Conclusion

Maternal anemia has a significant effect on nutritional status of children leading to stunting and underweight. Staying wellnourished during this period of enormous growth as well as vulnerability can pave the way for a strong, healthy, productive future. It is imperative to improve general health and hemoglobin level of the women at child-bearing age, to protect children from being growth retarded.

References

  1. World Wide prevelence of anaemia 1993-2005, Atlanta.
  2. Miller JL (2013) Iron deficiency anemia: a common and curable disease. Cold Spring HarbPerspect Med 3(7).
  3. Prevalence of anemia among pregnant women (%), The World Bank, USA.
  4. Steven A, Finucane M, DeRegil L, Paciorek J, Flaxman SR, et al. (2015) Global, regional, and national trends in haemoglobin concentration and prevalence of total and severe anaemia in children and pregnant and non-pregnant women for 1995-2011: a systematic analysis of population-representative data. Lancent Global Heal 1(1): 1-14.
  5. Abbaspour N, Hurrell R, Kelishadi R (2014) Review on iron and its importance for human health. Journal of Research in Medical Sciences 19: 164-174.
  6. Alquaiz AM, Gad Mohamed A, Khoja T a M, Alsharif A, Shaikh SA, et al. (2013) Prevalence of anemia and associated factors in child bearing age women in riyadh, saudiarabia. J Nutr Metab p. 1-7.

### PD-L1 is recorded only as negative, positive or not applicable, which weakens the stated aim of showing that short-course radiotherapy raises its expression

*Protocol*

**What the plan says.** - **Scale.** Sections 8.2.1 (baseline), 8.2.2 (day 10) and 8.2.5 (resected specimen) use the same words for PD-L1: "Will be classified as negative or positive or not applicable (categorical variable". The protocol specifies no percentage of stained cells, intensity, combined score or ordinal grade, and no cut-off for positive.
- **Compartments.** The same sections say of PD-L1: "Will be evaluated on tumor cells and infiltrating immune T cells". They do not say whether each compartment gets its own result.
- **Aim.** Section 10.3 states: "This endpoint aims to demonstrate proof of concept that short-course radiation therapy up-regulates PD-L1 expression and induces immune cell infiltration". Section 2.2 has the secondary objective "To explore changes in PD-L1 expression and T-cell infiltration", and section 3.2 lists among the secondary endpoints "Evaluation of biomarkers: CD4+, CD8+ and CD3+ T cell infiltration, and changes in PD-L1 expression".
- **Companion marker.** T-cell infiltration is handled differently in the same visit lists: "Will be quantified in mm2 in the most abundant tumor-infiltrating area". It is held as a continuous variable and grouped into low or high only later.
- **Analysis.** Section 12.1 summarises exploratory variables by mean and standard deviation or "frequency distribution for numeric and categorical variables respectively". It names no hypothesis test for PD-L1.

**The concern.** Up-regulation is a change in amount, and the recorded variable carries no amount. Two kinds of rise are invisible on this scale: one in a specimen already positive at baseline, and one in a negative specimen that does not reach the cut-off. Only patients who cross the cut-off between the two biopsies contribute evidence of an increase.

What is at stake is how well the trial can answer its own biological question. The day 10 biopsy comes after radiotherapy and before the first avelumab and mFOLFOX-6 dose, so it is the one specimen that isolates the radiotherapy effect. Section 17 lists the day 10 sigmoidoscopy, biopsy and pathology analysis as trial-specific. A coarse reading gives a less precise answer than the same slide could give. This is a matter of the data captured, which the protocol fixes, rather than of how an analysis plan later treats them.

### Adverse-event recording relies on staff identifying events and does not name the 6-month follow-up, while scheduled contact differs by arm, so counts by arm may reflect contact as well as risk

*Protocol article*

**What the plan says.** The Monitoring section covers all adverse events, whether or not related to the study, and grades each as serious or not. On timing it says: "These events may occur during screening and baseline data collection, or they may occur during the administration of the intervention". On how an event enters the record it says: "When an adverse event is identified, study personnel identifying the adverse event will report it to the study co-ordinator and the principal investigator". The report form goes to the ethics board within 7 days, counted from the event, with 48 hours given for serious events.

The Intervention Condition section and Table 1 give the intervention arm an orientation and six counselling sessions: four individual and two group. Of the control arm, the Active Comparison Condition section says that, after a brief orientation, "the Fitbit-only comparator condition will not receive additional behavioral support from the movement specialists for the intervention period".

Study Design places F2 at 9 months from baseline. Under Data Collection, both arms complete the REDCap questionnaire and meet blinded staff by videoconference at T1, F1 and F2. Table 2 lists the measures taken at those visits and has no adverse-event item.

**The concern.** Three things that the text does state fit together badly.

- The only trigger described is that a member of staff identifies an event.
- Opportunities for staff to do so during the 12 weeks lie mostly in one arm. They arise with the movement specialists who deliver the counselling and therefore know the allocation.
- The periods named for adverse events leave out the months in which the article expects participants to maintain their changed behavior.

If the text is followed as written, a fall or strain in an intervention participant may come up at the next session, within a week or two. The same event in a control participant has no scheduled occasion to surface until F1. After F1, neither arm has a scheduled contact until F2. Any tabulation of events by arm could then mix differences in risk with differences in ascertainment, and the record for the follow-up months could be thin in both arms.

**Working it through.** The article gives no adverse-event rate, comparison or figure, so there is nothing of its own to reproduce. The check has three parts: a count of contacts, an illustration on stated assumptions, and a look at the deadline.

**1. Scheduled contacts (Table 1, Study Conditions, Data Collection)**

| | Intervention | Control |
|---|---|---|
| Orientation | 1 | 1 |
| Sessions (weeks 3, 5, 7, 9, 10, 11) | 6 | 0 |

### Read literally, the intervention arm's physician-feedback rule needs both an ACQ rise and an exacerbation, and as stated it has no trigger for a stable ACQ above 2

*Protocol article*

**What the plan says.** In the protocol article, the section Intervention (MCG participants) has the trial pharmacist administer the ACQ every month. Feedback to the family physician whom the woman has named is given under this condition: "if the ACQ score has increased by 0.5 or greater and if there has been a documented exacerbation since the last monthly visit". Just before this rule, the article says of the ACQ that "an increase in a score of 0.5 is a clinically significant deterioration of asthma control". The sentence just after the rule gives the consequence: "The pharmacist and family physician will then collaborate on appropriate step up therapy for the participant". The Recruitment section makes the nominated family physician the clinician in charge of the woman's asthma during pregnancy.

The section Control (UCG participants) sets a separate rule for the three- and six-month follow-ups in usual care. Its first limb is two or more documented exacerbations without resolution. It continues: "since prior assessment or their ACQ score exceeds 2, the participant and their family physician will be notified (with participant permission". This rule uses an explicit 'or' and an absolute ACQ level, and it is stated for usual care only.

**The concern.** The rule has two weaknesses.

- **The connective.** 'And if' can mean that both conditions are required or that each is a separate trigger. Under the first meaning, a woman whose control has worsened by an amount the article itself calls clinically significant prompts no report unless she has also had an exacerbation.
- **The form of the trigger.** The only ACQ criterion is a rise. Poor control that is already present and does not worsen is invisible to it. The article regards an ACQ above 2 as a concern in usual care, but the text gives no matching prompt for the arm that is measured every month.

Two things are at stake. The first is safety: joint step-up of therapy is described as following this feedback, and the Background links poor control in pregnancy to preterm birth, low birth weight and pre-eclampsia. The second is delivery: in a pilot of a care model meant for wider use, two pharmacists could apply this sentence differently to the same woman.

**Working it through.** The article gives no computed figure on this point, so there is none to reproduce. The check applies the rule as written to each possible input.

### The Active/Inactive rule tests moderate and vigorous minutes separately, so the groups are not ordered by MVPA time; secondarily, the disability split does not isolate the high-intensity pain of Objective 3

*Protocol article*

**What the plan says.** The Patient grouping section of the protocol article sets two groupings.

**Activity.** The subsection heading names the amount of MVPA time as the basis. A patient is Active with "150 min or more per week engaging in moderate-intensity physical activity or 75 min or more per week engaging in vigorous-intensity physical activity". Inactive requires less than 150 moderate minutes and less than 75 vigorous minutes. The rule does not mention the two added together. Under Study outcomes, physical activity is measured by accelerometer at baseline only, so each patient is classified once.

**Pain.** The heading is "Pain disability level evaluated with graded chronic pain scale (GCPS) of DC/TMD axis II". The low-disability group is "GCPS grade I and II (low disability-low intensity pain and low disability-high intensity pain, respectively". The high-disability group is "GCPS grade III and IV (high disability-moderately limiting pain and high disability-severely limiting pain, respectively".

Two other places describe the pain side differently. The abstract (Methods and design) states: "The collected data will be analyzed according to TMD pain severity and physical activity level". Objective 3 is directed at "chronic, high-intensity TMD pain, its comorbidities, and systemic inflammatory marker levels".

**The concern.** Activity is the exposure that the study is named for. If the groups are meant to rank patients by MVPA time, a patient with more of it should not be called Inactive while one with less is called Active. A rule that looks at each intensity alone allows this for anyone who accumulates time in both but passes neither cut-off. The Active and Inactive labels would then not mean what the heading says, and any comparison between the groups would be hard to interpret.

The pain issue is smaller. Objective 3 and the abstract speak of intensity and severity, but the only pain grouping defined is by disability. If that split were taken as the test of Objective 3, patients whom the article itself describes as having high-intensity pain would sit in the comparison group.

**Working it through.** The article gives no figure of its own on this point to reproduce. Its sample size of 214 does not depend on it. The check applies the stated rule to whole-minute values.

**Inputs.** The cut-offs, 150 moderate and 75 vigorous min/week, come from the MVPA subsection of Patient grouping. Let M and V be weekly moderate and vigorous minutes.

7. ElShazley MK, Ibrahim AG, Masoud GM (1996) Risk factors of anemia among women in the child bearing period and preschool children in Alexandria. J Egypt Public Health Assoc 71(3-4): 229-241.
  8. Nair M, Choudhury MK, Choudhury SS, Kakoty SD, Sarma UC, et al. (2016) Association between maternal anaemia and pregnancy outcomes: a cohort study in Assam, India, p. 1-10.
  9. Raza N, Sarwar I, Munazza B, Ayub M, Suleman M (2011) Assessment of iron deficiency in pregnant women by determining iron status. J Ayub Med Coll Abbottabad 23(2).
  10. Anemia in pregnancy, GLOWM, UK.
  11. Kalaivani K (2009) Prevalence & consequences of anaemia in pregnancy. Indian J Med Res130(5): 627-633.
  12. Terefe B, Birhanu A, Nigussie P, Tsegaye A (2015) Effect of Maternal Iron Deficiency Anemia on the Iron Store of Newborns in Ethiopia. Anemia p. 1-6.